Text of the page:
*I am not particularly a giant fan of Dr. Sears, but in this area, he got it right in my opinion. Delayed vaccine schedule? Not so much…

The Hole in my Heart

Before having kids, I considered my cat to be my baby. I mean, I knew he wasn’t human obviously, but I enjoyed doting on him, taking pictures of him, and buying him new treats and toys. Of course unlike a human baby I could leave Toots for hours by himself and for the most part he was self-sufficient.

One of my biggest pet peeves was parents who insisted that people couldn’t POSSIBLY know real love unless they had a child of their own. I scoffed at this condescension which was usually followed by some story of martyrdom about how much they sacrificed for their little cherubs. I not-so-secretly judged people who rehomed their pets after their “real babies” were born. “Who could give up their pet like that?!” I wondered in disbelief.

I’ve perused parenting forums enough to know this is a major topic of contention. The question of “Do you *really* love your pet like you love your kid?” is floated around all the time. There’s the side that says, “No way. I thought I really loved my pet but then my kid was born. I birthed this baby, it’s a human, and it’s much more responsibility than an animal.” The other side insists they love their furbabies equally, that they are dependent upon them just like their kids and having children hasn’t changed those feelings.

When Lena was born, I’ll be honest, I probably fell more squarely in that first camp. I still loved my cat, but I mean this was my child. And man did he make things more difficult sometimes. He would meow (loudly) as we tried to put her to bed, attempt to eat all the food from her plate and the floor below her high chair, and sometimes at night when he wanted to snuggle, I was just touched out and wanted to be alone. Then Toots got sick. When things went downhill last weekend and we weren’t sure he was going to make it, I did my best to stay at his side, offering my presence when I couldn’t offer anything else. The night before he died, we spent much of the night, just the two of us, cuddled together on the floor. It was the only part of the night he wasn’t crying out and I could have sworn I felt a faint purr. I am SO thankful we had that time together.

The next day we made the decision to put our kitty to sleep. He was suffering and we were in agony watching him. I lost several childhood pets over the years but my parents were always the ones who had to make the grownup decisions and handle the hard parts. This was the first time I had to be the grownup. I wondered how I could watch such a thing happen. Then I imagined the only thing worse than being there would be for him to be alone. So Scott and I held our baby and each other as he went peacefully to sleep in the most dignified way we could offer.  It was literally the last thing I could do for him and although it may be the hardest thing I’ve ever done I would do it again in a heartbeat. He wasn’t alone and we were right by his side, loving him.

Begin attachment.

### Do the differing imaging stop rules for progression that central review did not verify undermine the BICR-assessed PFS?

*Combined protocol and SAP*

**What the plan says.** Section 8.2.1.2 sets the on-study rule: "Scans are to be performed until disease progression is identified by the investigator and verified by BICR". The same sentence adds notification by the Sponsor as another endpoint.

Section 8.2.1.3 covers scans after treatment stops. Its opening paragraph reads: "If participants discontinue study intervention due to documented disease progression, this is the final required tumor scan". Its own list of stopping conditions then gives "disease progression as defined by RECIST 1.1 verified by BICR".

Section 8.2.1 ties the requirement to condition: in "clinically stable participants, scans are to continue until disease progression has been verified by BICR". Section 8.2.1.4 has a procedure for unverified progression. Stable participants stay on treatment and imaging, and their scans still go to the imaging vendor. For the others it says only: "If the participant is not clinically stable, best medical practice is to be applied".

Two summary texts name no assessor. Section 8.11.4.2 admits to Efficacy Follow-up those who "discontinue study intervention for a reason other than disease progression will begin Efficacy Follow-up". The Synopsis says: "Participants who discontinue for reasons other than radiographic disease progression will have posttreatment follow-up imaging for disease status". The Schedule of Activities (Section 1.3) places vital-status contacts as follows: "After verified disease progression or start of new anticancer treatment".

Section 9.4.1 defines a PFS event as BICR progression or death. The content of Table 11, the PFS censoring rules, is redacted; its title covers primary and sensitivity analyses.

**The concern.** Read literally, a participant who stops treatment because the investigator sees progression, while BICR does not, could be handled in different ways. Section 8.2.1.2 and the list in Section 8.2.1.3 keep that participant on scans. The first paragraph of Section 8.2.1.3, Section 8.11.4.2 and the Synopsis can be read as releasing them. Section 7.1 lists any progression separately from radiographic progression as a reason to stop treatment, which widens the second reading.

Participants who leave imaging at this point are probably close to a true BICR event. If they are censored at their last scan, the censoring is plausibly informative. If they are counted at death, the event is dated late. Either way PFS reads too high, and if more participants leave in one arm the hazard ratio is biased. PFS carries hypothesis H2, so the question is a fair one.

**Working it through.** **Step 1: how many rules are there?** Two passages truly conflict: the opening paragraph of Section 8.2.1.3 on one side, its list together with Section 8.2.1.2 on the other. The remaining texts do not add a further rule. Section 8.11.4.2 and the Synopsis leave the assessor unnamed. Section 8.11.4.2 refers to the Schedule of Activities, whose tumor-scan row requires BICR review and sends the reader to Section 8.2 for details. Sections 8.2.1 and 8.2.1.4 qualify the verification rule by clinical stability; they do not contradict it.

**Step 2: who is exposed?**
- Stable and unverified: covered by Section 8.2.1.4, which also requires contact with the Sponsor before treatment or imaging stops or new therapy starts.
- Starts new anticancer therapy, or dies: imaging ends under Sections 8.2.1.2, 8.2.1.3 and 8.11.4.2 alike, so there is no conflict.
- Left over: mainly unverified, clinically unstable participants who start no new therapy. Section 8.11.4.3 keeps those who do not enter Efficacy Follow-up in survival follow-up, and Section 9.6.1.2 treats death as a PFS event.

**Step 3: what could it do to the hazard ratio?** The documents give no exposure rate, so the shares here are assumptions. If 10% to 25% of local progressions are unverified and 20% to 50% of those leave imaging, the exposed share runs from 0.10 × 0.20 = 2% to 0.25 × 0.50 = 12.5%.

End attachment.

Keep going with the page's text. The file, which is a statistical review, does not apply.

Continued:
Now that I’m dealing with this loss, I’m refining my view on the baby/furbaby debate. No, Toots was not a human baby. I didn’t carry him in my body for 9 months. I didn’t feel overwhelmed by the responsibility of raising him to go out into the world. When I adopted him, I fully expected that one day he would die and I would have to say goodbye. This is not something we plan on when we have human children. In fact, it’s one of the worst things imaginable. So yes, it’s different. But he was the first thing I got to name, the first life that I had the great task of nurturing and protecting. He was wholly dependent upon me and needed my love and affection in much the same way as Lena. And for that, he will always be my first baby. When he passed, he took a piece of me that I’ll never be able to share with anyone else in the same way.

I am beyond grateful that we had 11 wonderful, loving years together. Toots taught Lena how to say “meow.” (She literally learned the word from hearing him). He came into my life when I felt broken and lonely and remained one of the few constants in my life over the next decade. I carry some guilt that I didn’t spend as much time with him this last year, that I should have been more patient with him. But I’m trying to take the long view–he had a comfortable home and a dedicated kitty mama who did everything she could to provide for him right until the very end. Every fiber of me hopes that he knew how much we loved him, at least in the way cats can know these things.

Losing Toots has left a huge hole in my heart and my daily life. The house feels emptier and I feel sad every time Lena says “meow” or I see his food sitting on top of the refrigerator going uneaten. I’m also a mom who needs to take care of her kid, so I can’t ball up on the couch and cry all day, as much as I might want to. While the sadness is big and real and hard, I’m afraid of it going away, too. Like all of this will start to seem normal and it’s just not normal without him.

Toots, I miss you buddy. This sucks. Thank you for letting me love you and take care of you. While I don’t know what happens to us on the other side of this life, I hope with all of my heart that we’ll find each other again and catch up on our couch snuggling. Until then, we’ll think about you and all the silly, wonderful memories we have.

My boy.